Last edited:

Pionart

Well-known member
Joined
Sep 17, 2014
Messages
4,024
MBTI Type
NiFe
The self that personality typology studies is not the true self. It is essentially your genetics.

I don't know what you're getting at with the self being defined by external things or whatever. We have a spirit/soul, and this is who we truly are. This is what goes to the afterlife and reincarnates.

The self that I uncover with things like voice reads is not the true self. It is your earth personality. It covers a lot of what applies to you as a human, but doesn't apply to your soul. For that, you need to look elsewhere.

I have more thoughts on this, but I would rather keep them private.
 

Pionart

Well-known member
Joined
Sep 17, 2014
Messages
4,024
MBTI Type
NiFe
I have to make a correction to my above post.

See, when you're reincarnating, you tend to reinarnate as a personality type which fits your soul. So it's not true to that the are totally disconnected. Knowing your personality type can definitely tell you something about your soul, but it's not always the case that they're even similar.
 

KitchenFly

Member
Joined
Feb 5, 2015
Messages
881
The self that personality typology studies is not the true self. It is essentially your genetics.

I don't know what you're getting at with the self being defined by external things or whatever. We have a spirit/soul, and this is who we truly are. This is what goes to the afterlife and reincarnates.

The self that I uncover with things like voice reads is not the true self. It is your earth personality. It covers a lot of what applies to you as a human, but doesn't apply to your soul. For that, you need to look elsewhere.

I have more thoughts on this, but I would rather keep them private.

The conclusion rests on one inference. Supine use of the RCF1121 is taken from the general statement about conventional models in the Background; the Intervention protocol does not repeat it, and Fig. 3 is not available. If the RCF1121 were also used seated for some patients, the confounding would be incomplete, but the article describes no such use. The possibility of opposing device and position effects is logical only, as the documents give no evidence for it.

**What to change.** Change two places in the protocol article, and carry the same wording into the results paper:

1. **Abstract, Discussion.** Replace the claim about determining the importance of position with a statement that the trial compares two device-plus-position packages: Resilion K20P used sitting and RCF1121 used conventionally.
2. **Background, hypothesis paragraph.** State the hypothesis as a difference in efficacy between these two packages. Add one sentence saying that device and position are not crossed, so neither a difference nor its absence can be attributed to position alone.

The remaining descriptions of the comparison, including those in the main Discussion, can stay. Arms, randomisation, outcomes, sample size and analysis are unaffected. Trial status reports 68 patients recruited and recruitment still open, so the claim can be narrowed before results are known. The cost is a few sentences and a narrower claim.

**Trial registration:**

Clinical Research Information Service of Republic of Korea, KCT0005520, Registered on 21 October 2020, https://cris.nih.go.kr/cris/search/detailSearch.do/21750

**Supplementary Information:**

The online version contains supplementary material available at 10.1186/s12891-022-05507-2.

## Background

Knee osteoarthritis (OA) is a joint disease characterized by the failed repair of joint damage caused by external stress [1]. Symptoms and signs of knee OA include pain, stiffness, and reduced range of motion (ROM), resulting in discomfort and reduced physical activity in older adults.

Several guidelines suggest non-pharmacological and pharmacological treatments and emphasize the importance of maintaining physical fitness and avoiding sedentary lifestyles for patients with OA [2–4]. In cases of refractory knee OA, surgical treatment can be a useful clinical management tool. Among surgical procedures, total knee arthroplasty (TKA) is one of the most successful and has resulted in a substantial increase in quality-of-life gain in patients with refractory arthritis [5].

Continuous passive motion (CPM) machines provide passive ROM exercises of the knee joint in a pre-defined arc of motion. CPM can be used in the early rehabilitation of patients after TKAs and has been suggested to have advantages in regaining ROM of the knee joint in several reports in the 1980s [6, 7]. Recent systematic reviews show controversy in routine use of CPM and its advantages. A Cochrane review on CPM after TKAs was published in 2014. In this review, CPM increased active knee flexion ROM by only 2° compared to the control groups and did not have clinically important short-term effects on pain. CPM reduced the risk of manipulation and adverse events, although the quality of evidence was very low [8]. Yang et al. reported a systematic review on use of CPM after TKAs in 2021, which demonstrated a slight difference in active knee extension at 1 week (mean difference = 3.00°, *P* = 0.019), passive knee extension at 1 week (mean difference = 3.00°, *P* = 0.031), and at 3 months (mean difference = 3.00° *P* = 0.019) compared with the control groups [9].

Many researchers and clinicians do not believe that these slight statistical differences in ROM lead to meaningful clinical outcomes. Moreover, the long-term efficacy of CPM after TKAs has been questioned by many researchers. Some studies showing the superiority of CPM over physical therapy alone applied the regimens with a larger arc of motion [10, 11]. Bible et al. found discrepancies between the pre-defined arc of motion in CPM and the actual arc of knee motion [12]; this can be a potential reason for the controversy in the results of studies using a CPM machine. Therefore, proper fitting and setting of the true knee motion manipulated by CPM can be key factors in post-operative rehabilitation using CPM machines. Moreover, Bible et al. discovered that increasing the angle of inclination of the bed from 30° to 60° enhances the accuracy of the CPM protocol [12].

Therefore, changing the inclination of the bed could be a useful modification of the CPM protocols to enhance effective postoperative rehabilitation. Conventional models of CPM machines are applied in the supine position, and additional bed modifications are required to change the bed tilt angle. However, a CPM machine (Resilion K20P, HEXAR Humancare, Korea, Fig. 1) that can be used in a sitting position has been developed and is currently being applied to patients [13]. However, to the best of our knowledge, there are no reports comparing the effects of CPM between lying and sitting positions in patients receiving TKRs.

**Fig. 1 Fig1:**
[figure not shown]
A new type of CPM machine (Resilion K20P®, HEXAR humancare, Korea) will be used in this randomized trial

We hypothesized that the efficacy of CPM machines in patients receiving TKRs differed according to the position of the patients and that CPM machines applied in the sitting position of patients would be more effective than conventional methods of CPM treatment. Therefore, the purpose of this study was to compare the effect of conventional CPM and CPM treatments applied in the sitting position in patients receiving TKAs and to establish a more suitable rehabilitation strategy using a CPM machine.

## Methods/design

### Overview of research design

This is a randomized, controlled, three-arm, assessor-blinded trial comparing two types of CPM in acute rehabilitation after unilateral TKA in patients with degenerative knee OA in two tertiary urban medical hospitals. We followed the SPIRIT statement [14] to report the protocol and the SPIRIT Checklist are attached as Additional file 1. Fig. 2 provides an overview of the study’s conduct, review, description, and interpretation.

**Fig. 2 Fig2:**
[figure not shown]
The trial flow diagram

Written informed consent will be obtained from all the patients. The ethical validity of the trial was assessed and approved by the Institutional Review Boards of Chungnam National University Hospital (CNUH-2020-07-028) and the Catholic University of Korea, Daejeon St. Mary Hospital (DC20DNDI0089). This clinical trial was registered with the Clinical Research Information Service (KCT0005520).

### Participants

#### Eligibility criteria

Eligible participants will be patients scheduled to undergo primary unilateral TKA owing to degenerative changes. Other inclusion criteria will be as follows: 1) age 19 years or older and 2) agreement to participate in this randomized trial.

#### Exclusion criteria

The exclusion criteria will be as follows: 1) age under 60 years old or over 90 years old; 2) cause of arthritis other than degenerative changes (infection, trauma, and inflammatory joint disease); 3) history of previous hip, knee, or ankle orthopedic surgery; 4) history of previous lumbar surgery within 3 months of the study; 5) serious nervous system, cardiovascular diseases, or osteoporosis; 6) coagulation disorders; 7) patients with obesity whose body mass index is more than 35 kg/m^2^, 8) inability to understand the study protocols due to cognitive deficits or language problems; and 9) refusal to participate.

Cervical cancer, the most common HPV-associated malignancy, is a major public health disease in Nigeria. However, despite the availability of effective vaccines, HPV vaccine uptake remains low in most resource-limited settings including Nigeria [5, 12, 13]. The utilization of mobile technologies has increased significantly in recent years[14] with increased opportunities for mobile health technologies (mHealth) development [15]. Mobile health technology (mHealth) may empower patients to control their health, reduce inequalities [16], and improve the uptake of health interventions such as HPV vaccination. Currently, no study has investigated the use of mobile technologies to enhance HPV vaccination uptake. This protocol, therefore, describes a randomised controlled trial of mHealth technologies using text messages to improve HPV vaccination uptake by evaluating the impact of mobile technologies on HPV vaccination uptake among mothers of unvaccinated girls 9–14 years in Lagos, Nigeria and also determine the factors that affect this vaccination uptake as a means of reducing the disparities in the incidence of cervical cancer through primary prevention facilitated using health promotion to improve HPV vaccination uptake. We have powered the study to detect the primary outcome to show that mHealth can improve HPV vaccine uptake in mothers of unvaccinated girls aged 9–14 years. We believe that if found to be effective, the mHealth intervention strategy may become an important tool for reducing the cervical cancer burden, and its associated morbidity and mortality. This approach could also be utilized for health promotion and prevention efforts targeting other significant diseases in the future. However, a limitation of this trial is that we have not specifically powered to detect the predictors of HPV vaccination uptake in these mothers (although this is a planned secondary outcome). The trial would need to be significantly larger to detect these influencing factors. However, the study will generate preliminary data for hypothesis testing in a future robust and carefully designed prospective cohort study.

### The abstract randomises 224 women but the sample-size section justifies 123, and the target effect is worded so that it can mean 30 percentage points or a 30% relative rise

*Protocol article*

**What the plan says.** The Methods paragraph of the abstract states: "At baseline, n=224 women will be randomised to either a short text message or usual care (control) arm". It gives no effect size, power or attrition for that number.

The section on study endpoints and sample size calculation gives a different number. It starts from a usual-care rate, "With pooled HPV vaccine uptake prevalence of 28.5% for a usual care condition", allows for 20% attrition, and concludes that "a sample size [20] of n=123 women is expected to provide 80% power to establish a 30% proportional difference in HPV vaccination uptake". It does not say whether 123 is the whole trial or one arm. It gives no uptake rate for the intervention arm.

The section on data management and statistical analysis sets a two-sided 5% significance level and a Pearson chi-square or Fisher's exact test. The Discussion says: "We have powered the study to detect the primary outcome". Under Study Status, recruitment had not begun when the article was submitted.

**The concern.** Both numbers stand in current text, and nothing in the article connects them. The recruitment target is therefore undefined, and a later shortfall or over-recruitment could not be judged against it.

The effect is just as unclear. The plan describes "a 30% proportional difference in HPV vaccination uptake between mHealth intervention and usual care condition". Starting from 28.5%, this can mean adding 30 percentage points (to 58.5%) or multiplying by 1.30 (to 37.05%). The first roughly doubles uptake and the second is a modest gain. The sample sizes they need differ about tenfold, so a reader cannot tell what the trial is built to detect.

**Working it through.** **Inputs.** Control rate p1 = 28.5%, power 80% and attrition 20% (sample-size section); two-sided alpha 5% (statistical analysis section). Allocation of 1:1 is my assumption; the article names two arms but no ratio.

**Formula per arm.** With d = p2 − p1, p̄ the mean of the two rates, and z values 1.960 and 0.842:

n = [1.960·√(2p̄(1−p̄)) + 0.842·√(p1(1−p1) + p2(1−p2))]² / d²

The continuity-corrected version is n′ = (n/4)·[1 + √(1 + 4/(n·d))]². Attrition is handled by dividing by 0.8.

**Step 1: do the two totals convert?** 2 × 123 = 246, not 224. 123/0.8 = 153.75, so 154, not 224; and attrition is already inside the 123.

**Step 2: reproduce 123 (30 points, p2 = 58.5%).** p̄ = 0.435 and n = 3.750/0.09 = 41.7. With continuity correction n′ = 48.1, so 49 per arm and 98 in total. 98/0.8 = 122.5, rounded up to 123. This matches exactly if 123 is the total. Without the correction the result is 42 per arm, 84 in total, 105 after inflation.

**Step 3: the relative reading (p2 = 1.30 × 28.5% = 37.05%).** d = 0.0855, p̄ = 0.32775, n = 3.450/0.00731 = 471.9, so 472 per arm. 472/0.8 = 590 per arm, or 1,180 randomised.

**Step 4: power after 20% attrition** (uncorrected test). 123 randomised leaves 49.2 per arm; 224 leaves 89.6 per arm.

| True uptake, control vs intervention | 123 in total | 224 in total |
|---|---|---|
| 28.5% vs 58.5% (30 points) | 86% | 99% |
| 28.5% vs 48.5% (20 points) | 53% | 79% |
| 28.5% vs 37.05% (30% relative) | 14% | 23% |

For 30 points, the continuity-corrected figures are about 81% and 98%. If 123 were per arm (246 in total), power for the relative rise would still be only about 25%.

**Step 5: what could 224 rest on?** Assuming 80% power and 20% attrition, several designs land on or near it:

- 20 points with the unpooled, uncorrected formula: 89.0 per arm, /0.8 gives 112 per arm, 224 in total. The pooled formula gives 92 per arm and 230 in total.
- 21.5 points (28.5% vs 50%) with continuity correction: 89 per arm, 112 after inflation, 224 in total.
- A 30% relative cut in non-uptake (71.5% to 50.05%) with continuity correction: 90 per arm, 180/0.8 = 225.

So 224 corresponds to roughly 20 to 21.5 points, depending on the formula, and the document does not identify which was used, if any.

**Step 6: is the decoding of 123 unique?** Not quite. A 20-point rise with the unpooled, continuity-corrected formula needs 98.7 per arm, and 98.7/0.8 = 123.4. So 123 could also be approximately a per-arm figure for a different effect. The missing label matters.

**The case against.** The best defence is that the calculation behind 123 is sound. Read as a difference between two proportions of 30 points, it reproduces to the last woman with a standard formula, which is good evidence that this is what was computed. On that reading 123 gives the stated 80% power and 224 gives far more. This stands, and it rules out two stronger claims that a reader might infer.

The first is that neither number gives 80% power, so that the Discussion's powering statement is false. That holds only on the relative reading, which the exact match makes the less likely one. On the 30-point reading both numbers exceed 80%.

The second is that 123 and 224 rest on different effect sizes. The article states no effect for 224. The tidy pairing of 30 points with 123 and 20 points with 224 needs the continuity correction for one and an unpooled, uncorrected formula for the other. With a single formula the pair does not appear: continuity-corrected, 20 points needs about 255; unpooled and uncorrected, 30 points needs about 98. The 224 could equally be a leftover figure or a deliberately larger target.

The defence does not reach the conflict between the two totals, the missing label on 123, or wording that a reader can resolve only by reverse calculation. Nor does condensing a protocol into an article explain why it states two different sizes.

You are the soul you are a soul. Personality is a mechanic a part of intelligence, personality is fixed design. A component of the minds operation.
 

ThatsWhatHeSaid

Well-known member
Joined
May 11, 2007
Messages
7,263
MBTI Type
INTP
Enneagram
5w4
The self that personality typology studies is not the true self. It is essentially your genetics.

I don't know what you're getting at with the self being defined by external things or whatever. We have a spirit/soul, and this is who we truly are. This is what goes to the afterlife and reincarnates.

The self that I uncover with things like voice reads is not the true self. It is your earth personality. It covers a lot of what applies to you as a human, but doesn't apply to your soul. For that, you need to look elsewhere.

I have more thoughts on this, but I would rather keep them private.
I tried to explain it in plain English, so if you're not sure what I'm getting at, maybe you could point me to what's confusing.

I would say there's no soul either. We should define it before we debate it though.
 

Pionart

Well-known member
Joined
Sep 17, 2014
Messages
4,024
MBTI Type
NiFe
I tried to explain it in plain English, so if you're not sure what I'm getting at, maybe you could point me to what's confusing.

I would say there's no soul either. We should define it before we debate it though.
I probably just don't see it as correct. That's why I don't get it. No need to explain further.

Like I said, the spirit/soul is that part of you that reincarnates. It's not fixed; it evolves over time. It (usually) doesn't die, it just changes over time. It is our "true self", beyond our genetics and other earth-forms.

Do you not believe in an afterlife, either?

Surely you have the EXPERIENCE of having a true self, right? That there is a unified consciousness that perceives what you perceive, and wills as you will?